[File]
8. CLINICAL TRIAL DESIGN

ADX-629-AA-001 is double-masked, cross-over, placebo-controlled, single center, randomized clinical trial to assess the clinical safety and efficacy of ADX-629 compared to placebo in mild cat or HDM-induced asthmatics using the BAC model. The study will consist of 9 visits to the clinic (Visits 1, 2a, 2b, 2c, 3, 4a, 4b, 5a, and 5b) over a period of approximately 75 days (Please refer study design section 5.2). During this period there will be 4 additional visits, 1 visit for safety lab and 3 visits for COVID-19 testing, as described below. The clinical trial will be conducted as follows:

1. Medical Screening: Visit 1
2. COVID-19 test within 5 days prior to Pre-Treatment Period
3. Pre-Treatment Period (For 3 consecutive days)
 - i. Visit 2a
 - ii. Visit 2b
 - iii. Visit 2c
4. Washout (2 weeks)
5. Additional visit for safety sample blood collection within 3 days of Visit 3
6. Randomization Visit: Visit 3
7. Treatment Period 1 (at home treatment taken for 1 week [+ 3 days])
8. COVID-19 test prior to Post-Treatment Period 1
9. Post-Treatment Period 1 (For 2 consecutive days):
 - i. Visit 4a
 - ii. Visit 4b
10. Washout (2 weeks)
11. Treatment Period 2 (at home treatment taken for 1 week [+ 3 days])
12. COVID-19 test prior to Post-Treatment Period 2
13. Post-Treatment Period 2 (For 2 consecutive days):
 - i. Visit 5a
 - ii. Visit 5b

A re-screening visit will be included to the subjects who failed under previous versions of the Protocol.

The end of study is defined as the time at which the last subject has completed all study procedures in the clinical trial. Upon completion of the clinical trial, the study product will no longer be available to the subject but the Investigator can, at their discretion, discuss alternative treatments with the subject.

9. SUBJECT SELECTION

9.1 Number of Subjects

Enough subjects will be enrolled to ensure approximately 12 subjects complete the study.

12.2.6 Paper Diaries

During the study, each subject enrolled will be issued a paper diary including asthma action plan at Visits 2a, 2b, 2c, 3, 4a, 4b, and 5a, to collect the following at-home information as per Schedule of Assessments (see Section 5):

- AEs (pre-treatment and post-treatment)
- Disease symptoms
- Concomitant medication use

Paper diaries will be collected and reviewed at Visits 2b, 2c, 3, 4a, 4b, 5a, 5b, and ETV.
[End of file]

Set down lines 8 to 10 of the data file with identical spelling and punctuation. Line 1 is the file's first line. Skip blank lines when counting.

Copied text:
 - iii. Visit 2c
4. Washout (2 weeks)
5. Additional visit for safety sample blood collection within 3 days of Visit 3